I couldn’t make my connection. May I have a refund, Airberlin?

By | December 15th, 2016

John Kozlowski’s son Alexander and a traveling companion missed their flight out of Berlin, so they paid the change fee to book a later flight. They never had a chance to make the connection.

Question: My son Alexander and and his traveling companion Tanner had a problem getting to the airport and missed their 7:05 a.m. flight to Milan in order to connect to a flight to Sevilla, Spain.

When they arrived at about 8 a.m. at the airport in Berlin, they spoke to a representative at Aviation Handling Services, which handles bookings for Airberlin, and were each charged $177 plus a $35 change fee for a new flight to Milan.

The new flight left at 9 a.m. but was delayed until 9:30 a.m. on that day. The agent sold them the ticket between 8:15 a.m. and 8:20 a.m. The problem is that Airberlin’s policy requires check-in at least 30 minutes prior to the original flight time, but it turns out that this flight was actually operated by codeshare partner Alitalia, and their policy is that check-in is required at least 40 minutes prior to the original flight time, which would be 8:20 a.m.

Because of this timeline, the boys had virtually no chance of making their flight. They first went to the Airberlin check-in kiosks, and were told that they needed to go to the Alitalia check in kiosks instead. By the time they got there, it was too late and they were not allowed to check in. Alexander and Tanner were forced to purchase new tickets on another airline for 300 euros each.

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While trying to resolve this, Airberlin pointed us to Alitalia and Alitalia pointed us to Airberlin. So I’m writing to you to see if you can help. — John Kozlowski, Ellicott City, Md.


Answer: It’s always upsetting when you miss a flight, and I’m sorry to hear that a stressful situation became even more so in this case.

The agent from Aviation Handling Services should have been familiar with check-in requirements for all of Airberlin’s codeshare partners and not booked Alexander and Tanner on this flight. This may have resulted in a missed connection and they would still have been on the hook for the additional cost of a new routing. But at least they wouldn’t have the headache and additional expense of this incorrectly booked ticket.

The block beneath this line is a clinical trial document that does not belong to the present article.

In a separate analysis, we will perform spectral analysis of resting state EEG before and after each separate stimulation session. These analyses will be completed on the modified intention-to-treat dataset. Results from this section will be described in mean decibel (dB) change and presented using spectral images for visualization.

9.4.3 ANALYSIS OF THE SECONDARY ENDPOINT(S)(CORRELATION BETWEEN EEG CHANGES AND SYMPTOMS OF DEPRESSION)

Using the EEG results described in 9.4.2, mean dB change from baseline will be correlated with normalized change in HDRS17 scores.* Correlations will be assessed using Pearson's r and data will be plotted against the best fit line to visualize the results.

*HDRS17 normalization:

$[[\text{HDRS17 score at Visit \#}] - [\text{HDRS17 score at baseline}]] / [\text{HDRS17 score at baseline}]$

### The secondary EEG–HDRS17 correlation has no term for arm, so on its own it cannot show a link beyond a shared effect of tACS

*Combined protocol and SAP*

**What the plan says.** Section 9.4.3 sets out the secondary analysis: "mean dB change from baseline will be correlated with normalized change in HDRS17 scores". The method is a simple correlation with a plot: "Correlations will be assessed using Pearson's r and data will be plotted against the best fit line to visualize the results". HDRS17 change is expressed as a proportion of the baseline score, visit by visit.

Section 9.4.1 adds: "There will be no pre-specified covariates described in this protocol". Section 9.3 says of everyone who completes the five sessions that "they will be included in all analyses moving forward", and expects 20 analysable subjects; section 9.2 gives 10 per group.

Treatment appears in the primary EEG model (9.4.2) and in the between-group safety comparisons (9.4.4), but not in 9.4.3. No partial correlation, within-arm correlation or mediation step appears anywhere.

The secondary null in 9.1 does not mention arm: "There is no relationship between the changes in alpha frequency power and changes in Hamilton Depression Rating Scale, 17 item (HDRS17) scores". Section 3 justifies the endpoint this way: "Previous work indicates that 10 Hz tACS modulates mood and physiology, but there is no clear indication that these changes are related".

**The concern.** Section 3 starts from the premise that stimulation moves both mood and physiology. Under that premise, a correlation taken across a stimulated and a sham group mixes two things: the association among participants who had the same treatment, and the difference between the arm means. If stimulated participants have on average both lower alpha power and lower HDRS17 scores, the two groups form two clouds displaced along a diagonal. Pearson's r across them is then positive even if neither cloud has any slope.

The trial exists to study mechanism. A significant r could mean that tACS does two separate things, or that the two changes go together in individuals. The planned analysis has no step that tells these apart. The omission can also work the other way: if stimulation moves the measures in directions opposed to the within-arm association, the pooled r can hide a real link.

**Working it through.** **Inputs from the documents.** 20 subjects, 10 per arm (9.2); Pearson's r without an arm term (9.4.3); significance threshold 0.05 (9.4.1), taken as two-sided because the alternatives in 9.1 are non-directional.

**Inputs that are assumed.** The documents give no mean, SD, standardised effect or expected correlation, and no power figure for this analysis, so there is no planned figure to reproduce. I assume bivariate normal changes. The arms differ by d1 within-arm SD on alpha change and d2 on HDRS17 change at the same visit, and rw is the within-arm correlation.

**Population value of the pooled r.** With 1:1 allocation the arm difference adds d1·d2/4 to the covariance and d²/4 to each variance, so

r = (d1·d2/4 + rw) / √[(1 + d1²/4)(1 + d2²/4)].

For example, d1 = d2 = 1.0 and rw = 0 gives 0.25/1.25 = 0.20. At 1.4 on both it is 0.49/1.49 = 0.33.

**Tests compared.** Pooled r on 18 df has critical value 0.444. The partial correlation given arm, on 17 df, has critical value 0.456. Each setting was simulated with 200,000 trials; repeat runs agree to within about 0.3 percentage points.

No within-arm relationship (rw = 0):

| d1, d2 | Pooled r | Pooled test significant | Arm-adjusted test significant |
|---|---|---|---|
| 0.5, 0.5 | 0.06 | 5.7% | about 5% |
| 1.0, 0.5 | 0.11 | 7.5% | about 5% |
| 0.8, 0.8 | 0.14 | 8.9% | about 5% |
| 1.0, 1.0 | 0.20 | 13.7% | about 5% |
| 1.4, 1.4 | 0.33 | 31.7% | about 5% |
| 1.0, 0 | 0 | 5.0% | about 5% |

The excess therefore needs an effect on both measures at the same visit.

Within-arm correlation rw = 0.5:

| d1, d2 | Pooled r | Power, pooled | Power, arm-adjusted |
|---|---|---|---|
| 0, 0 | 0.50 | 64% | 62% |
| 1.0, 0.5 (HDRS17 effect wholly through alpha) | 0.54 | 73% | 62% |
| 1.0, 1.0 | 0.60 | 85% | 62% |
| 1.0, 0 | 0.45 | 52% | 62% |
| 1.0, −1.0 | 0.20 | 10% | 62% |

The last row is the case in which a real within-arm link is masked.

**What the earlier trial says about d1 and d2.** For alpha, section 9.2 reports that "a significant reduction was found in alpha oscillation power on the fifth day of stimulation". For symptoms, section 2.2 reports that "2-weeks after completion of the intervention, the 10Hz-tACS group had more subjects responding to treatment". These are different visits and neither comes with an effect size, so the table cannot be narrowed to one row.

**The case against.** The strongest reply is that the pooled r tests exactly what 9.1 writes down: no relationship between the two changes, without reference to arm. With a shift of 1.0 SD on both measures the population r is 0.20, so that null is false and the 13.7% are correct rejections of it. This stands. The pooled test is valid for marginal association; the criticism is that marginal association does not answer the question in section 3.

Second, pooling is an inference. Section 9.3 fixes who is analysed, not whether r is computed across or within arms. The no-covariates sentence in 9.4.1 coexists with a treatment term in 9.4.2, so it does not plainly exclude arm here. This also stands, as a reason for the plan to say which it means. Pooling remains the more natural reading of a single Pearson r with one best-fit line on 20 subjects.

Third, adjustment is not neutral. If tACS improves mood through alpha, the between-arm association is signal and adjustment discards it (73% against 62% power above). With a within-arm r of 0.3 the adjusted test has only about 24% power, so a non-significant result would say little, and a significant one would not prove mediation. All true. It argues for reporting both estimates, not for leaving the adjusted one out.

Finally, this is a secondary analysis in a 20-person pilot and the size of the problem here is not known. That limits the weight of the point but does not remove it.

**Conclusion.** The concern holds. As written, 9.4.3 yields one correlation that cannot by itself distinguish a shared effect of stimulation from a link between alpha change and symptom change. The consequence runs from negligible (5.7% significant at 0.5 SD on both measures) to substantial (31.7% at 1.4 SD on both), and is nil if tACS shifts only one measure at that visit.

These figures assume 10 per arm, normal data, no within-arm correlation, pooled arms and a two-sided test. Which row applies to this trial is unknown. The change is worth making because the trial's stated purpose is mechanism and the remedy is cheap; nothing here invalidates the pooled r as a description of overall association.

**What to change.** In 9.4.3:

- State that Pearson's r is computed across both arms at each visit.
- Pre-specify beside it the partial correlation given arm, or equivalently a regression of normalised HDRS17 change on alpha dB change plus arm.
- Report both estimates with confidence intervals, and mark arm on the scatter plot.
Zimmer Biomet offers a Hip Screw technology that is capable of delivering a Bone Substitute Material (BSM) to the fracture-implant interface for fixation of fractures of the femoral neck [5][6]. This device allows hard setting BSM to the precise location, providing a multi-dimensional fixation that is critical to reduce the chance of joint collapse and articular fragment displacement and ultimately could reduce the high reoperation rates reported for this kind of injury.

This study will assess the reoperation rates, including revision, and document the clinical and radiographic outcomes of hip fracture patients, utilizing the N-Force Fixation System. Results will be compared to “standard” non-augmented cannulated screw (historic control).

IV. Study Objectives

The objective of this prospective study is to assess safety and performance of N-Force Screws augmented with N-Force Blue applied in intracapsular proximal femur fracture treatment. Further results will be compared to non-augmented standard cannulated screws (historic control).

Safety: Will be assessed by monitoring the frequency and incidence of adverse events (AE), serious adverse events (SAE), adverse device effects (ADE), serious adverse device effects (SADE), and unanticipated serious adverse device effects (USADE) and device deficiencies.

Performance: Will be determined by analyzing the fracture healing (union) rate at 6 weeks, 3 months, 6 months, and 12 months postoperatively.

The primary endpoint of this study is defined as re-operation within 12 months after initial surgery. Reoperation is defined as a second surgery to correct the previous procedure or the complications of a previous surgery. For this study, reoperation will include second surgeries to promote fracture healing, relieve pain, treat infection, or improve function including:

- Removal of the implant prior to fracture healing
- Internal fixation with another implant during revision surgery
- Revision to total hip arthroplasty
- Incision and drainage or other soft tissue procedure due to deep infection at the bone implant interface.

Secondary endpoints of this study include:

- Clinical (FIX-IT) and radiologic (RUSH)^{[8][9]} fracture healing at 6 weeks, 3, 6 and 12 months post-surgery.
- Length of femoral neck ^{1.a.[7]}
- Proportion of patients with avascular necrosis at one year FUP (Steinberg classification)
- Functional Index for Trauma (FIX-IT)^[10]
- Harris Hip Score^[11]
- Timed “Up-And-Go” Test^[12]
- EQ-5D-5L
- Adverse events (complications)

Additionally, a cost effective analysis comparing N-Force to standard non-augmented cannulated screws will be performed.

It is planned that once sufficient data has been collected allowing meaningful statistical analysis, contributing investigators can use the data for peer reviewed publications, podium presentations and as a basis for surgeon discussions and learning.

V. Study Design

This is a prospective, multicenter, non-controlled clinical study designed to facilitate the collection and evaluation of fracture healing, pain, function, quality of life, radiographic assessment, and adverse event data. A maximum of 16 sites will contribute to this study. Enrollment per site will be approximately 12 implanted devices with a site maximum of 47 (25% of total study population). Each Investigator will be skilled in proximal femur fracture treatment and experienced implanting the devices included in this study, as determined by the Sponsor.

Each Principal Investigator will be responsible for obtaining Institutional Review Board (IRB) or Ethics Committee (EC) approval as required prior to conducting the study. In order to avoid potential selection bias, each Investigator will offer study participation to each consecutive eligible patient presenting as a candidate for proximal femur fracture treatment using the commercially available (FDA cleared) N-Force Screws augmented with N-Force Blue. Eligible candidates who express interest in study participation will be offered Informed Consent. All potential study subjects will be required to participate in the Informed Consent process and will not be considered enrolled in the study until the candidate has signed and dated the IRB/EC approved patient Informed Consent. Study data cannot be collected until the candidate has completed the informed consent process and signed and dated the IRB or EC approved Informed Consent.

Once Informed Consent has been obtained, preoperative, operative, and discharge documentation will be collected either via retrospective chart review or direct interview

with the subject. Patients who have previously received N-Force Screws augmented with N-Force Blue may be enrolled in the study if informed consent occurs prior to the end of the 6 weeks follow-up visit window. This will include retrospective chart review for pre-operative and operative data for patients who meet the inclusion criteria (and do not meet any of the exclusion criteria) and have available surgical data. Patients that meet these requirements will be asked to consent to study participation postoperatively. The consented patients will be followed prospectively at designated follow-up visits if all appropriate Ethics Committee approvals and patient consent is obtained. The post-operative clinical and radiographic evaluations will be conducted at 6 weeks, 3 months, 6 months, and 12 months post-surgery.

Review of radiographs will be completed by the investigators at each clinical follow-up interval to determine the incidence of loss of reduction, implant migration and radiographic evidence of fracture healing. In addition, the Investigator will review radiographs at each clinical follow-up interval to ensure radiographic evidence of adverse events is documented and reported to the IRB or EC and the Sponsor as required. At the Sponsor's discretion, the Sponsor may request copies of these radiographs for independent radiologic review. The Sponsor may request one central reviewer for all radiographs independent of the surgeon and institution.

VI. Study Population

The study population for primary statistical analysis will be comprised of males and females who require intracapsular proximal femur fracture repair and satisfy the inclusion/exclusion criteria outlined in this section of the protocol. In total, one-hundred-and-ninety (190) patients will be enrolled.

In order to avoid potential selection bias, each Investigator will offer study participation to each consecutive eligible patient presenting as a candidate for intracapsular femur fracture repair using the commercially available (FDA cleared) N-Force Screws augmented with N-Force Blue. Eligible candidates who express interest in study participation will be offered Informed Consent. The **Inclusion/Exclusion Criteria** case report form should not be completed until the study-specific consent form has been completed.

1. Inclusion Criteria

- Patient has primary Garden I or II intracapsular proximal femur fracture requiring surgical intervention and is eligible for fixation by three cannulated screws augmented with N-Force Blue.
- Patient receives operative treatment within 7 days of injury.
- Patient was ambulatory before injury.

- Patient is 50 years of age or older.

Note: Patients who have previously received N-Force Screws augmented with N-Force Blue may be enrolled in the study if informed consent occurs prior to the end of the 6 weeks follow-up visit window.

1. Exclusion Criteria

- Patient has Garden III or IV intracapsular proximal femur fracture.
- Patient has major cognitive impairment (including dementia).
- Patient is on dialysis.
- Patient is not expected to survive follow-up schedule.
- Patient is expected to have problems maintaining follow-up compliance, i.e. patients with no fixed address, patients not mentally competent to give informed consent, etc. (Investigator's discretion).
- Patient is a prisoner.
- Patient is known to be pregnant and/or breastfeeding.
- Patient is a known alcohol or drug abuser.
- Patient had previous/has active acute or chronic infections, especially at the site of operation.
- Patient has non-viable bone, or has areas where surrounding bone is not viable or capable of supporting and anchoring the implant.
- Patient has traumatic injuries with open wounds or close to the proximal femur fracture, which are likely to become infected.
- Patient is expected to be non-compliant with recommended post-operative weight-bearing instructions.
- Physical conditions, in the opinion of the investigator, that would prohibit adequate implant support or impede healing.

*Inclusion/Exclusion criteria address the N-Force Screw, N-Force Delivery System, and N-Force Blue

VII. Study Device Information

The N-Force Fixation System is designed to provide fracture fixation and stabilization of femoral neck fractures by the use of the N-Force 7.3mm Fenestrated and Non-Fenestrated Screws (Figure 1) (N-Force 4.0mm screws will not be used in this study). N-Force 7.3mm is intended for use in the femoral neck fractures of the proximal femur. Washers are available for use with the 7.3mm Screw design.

Your paper trail shows that you initially reached out to Airberlin. In their response to you they noted that since the flight was actually operated by their codeshare partner Alitalia, you would need to make this request to them. But when you contacted Alitalia, they referred you back to Airberlin.

We created links to airline executive contacts on our advocacy site, including Alitalia and Airberlin, specifically to address the kind of runaround you experienced. This example also illustrates why it’s so important to plan to arrive early for your flight, especially when you’re flying from an unfamiliar airport.

Because the tickets in question were issued on Airberlin ticket stock, Airberlin would need to issue any refund, so we contacted them on your behalf. Airberlin agreed that a ticket shouldn’t have been issued for a flight that closed before Alexander and Tanner had time to arrive at the gate. We’re happy to report that the airline has offered full refunds to Alexander and Tanner.

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  • jim6555

    Air Berlin should have immediately issued refunds when they were first notified of the impossibility of getting on the flight after the change fee and additional airfare were paid. Instead, they tried to blame Alitalia for a problem that was not Alitalia’s responsibility. A consumer advocates should not have had to get involved in this matter.

  • ctporter

    When I first read the headline and then saw that the passengers arrived late at the airport I was unsympathetic for the poor planning on the passenger’s part. But wow, for once it really was an issue that was not a result of the passenger actions, instead it clearly was the ticket agent’s fault. Glad you were able to get the issue resolved between the two airline for the benefit of the passenger!

  • PsyGuy

    An example that ticket agents and counter agents aren’t always right.

  • Annie M

    Finally a story of someone who really needed and deserved your help. Glad there was a happy ending.

  • Mel65

    Glad this worked out, but am i the only one curios about “had a problem getting to the airport and missed their 7:05 a.m. flight to Milan” which started the whole debacle to begin with? If they didn’t allow wnough time or got lost or overslept, etc… my sympathy quotient diminishes considerably.

  • Extramail

    They took responsibility for arriving at the airport late by agreeing to purchase new tickets, including paying the change fee. My sympathy quotient actually went up because of that. The problem they had was being sold tickets they couldn’t possibly use and having to purchase a third ticket. Glad it got resolved though it shouldn’t have taken a consumer advocate to do it.

  • Mel65

    True, I hadn’t thought of it that way.

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